So if I can add to what rabbi said, that's partly true. Actually when you get to Auschwitz, when you get to Birkenau you see... Especially when you get in the summertime to these places, you see Auschwitz-Birkenau first of all, sometimes full of people. Sometimes it's extremely difficult to visit. I mean, it used to be over 2,000,000 people a year visiting Auschwitz so it's roughly 10,000 people a day. Sometimes it gets really overcrowded. On the other hand, when you're getting in the summertime, there are trees, there are grass as you said it's very green, sometimes peaceful place. For many people, it's not that easy actually to visualize and really actually what these places represent. So when I started the tour, actually rabbi you remember, actually I'm starting the tour from the historical footage. I'm showing the viewers exactly around three, four minutes, not long. Just the view from the liberation of Auschwitz. 1945, the Russians liberated the camp. They found people in the barracks, they found pits with the bodies, and then you can somehow relate what you can see at this moment in 1945 to the peaceful green area of Birkenau today. If you put these together, it's easier actually even for the teenagers, for people from our times, for the young generation, they can easily visualize that a moment ago I saw this place in 1945. The place of atrocity, the place where I remember the bodies. At the same time and moment later, you can see this place today. This combination of the historical footage and the current pictures, it's really helping people to visualize that this is exactly the place. It's the same actually with the historical pictures taken by the Nazis in 1944 of the selection. That at one moment, you're just standing virtually of course, in Birkenau as it is right now. And moment later, you're switching the pictures and you're seeing this place in 1944, pictures taken by the Nazis, and you can see exactly the selection moment. So from this perspective is very effective. I fully agree when it comes to the information, I think I tell more things than I was telling during the normal guidance in Auschwitz. What we cannot recreate when it comes to the virtual visit is a physical touch. You cannot touch remnants of those buildings. You cannot touch. You cannot walk in the area of the gas chambers. You cannot be there physically. And for many people actually it's also extremely important. It's a pilgrimage to the places of atrocities and for many people is also important. This is something we cannot deliver obviously, I'm mean, this is something beyond our capabilities. I mean, it's a virtual tour. And this is what I like. And I always recommend people, if you have a chance to go physically, please do that. If I can just add two or three sentences about why, because you, Adrian, actually you ask why it is important today actually to relieve this education about Auschwitz in a virtual tour. We can see what is happening right now in the world, actually this is what rabbi said actually the growing Antisemitism today. It's a great danger. And Auschwitz it doesn't represent only the message that it happened to the Jews. Something terrible happened to... It represents much more broader spectrum of problems. It can happen really today to anyone. It's a universal message of Auschwitz, that if we neglect the political process, if we left our future in the hands of the certain populist politicians, this is how it started in Germany. In the '20s and '30s. It was a slow political process that led Germans exactly to this place to Auschwitz. So from this perspective, I always encountered it's not easy to do that, but I always encourage people to link what happened in Auschwitz, what events led actually to this place. And to observe what is happening right now in the world. And obviously in Europe, in many other countries as well, we are turning right when it comes to the political developments in many countries, the same in my country is the same situation in Poland.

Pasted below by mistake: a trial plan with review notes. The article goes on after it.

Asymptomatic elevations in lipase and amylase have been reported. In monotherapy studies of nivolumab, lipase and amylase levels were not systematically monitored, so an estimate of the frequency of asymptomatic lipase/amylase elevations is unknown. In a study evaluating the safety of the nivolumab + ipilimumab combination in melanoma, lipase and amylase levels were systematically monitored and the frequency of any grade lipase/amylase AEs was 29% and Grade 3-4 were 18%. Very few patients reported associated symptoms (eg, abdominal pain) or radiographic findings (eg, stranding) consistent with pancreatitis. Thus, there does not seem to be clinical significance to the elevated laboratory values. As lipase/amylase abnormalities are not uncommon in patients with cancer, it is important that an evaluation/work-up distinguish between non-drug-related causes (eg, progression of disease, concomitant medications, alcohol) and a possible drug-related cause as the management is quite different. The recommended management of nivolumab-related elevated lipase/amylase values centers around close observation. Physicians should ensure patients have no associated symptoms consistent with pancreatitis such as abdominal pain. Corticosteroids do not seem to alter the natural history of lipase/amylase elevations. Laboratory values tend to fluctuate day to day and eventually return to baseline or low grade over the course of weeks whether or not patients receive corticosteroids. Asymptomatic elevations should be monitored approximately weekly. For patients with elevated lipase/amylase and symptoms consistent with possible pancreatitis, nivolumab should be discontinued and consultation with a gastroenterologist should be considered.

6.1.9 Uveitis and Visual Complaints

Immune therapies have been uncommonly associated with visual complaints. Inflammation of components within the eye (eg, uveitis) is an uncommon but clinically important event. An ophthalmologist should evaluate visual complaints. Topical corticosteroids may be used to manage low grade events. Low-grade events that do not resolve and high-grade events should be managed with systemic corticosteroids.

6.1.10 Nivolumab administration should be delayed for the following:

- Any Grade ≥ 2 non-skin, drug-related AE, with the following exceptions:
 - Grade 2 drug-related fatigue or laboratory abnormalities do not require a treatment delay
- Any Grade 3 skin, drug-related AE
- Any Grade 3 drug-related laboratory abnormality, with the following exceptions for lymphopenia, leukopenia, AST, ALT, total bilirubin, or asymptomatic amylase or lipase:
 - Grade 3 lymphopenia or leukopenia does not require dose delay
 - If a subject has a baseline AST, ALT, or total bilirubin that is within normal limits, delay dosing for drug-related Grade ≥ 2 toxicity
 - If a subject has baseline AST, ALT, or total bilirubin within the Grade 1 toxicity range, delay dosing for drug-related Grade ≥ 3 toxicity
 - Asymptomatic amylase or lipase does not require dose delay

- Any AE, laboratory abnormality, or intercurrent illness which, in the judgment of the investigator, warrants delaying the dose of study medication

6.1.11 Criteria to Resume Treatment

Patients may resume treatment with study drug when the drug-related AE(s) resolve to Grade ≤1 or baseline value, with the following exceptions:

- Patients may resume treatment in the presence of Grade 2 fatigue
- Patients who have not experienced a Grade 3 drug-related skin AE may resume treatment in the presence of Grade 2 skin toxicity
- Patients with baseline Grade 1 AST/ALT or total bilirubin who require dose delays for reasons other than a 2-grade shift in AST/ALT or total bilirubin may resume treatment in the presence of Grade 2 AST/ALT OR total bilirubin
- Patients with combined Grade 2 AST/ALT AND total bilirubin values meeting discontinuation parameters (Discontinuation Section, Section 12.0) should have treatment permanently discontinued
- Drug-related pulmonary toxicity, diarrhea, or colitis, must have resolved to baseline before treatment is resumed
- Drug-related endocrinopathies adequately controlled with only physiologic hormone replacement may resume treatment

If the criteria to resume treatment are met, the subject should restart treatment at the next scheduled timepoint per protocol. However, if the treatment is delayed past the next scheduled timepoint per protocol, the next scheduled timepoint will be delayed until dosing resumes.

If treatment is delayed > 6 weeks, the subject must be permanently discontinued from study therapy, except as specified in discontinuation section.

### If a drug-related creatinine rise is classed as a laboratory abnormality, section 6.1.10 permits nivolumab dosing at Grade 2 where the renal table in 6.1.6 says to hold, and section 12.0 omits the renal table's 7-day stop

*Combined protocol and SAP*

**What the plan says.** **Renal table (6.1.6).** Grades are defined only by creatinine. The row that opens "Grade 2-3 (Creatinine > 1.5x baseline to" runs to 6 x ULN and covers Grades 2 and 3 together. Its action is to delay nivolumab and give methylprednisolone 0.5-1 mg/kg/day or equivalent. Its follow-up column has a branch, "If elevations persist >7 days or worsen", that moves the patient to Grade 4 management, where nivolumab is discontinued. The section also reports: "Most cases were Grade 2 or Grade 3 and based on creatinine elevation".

Rabbi Michael Beyo: